Closed Doors, Open Faith

A yellow ribbon hangs from the doors of closed parish in Cleveland. (CNS photo/William Rieter)
A yellow ribbon hangs from the doors of closed parish in Cleveland. (CNS photo/William Rieter)
The recent news of parish closings and mergers in the Archdiocese of New York, one of the United States’ largest Catholic populations, reminds me of when I was facing the same closed doors.

During the “finale” of masses at my parish, St. James & St. Gerard’s in the Diocese of Buffalo, I remember sitting in the pew, watching the altar get blurry as tears were forming in my eyes. Even with the painful knowledge that the doors of my spiritual home were closing, in my memories there is a distinct sense of being surrounded by goodness.

I was encircled by a great community of people, and we all had history together. We felt like one body in Christ. The woman who said, “Peace be with you,” was a woman who sang in the choir with my grandmother. There was the man who knew my family in its early stages, when I was only a baby in my parents’ arms. My parish was the place I learned about a beautiful closeness and a sense of home. However, it was difficult to reconcile that the Catholic identity that was intimately part of who I am was also the cause of the pain tearing at my heart.

While we were all singing the folk music psalms we instinctively knew, and holding hands with communal affection during the Our Father, I remember clearly thinking, “Why couldn’t this closing have waited one more year?” I wanted one more year because I was beginning high school during “The Journey with Faith and Grace,” as our bishop called it, and I longed to confirm my Catholic faith in the parish where that faith was born.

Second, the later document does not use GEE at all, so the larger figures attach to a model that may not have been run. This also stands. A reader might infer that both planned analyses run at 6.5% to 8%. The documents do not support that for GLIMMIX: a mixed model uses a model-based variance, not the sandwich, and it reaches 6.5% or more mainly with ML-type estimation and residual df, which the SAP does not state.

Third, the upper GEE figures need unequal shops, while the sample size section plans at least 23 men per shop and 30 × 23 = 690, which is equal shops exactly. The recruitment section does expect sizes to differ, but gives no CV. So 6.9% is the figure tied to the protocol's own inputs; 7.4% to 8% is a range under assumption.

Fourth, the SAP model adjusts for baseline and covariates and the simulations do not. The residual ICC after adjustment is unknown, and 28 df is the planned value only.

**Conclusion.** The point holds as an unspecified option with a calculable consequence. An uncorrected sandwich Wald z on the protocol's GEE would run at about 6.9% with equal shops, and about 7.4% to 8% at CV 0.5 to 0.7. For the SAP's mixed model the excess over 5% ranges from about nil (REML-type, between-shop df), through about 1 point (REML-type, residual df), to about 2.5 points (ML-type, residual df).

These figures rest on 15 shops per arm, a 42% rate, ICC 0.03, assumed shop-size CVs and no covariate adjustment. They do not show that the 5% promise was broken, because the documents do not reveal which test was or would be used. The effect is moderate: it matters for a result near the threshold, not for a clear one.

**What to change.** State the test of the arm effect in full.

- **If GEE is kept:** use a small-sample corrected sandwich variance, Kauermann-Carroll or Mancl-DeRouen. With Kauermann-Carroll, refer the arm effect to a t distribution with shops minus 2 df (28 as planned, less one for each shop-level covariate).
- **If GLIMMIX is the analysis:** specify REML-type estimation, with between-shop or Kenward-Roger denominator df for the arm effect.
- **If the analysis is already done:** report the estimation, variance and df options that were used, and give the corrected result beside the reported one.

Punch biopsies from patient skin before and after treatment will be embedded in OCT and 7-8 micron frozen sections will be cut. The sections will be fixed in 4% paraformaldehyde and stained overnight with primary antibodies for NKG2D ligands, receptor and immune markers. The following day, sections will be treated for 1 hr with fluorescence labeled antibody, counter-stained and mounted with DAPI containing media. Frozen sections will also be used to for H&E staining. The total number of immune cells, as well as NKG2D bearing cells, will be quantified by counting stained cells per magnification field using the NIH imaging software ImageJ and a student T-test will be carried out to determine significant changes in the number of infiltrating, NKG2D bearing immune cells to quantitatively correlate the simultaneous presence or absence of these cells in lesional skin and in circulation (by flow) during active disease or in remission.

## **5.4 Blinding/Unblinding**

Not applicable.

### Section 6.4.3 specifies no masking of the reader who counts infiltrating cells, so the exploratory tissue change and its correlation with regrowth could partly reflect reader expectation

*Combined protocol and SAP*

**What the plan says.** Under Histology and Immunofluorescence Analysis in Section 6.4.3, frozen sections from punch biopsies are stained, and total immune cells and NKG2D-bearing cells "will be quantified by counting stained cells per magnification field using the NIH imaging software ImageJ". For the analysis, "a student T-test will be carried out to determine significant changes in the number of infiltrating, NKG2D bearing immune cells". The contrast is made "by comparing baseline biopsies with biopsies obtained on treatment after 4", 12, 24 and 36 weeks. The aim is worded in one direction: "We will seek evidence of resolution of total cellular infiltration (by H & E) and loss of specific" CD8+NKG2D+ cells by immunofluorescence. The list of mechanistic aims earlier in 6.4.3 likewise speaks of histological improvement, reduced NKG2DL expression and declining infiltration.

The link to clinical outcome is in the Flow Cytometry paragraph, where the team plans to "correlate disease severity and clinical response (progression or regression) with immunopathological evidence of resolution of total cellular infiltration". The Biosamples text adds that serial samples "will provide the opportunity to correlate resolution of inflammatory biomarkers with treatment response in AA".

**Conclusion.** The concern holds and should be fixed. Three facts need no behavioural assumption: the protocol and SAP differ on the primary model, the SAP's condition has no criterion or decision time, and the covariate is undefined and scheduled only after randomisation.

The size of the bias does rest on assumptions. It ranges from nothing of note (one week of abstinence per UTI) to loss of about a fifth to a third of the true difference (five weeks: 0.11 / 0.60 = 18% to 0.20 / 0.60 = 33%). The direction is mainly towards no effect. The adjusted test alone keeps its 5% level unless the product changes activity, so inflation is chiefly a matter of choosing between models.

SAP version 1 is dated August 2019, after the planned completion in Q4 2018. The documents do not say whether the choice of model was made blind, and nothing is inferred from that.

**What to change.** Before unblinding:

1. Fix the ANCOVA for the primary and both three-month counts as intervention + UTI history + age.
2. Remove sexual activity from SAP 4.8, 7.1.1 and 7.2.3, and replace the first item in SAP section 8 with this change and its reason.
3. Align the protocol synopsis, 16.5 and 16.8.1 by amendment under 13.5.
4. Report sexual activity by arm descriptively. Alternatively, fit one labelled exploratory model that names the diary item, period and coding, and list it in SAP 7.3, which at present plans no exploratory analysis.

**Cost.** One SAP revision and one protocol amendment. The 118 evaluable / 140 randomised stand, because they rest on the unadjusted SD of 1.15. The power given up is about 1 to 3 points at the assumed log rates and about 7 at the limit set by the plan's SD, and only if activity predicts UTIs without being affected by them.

However, my Confirmation would be completed in a foreign land. My spiritual roots were being transplanted, and they did not like where our parish was told to “merge.” The soil wasn’t right. My family and I became Catholic nomads as our community scattered throughout the diocese. We slowly settled down at St. Joseph’s, a church geographically close to us. In the beginning, it felt like there was so much missing — and at first there was. Growing up in a small parish, I was accustomed to being one of the go-to altar servers and helping to organize community events, like potlucks. So, I decided if I was going to be confirmed at St. Joseph’s rather than my childhood parish, I was going to become just as involved in the church community as I ever was.

Quickly, I became a leader in the youth group, and I moved up in the ranks from altar server to Eucharistic minister and lector. I could build a history with this new community. St. Joseph’s became my new Catholic home, in part, because I gave it time and I gave it myself. In return, a sense of belonging and blessedness was restored. This fiery desire for community helped me be assertive and create a sense of community for myself.

When I eventually left home for college, I had to find a new church home again. This was a less tragic case of Catholic relocation, but once again, I craved being part of a parish — not just attending church. At first it may have taken my fellow parishioners by surprise that this unfamiliar college student was sitting with them at Mass and taking their hands during the Our Father. I was soon a Eucharistic minister and a part of the youth ministry team.

After a church closing or merger, it is certainly possible to feel at home again. The church building and surroundings will be different. The people will be different. But in the end, we are growing in the Catholic faith together, aspiring to do the same work as the Son of our ever-loving God. While I still miss St. James & St. Gerard’s, I know that I can feel at home in a new parish by simply getting involved. You too can start or re-start in a new parish when you decide to invest yourself in that new place.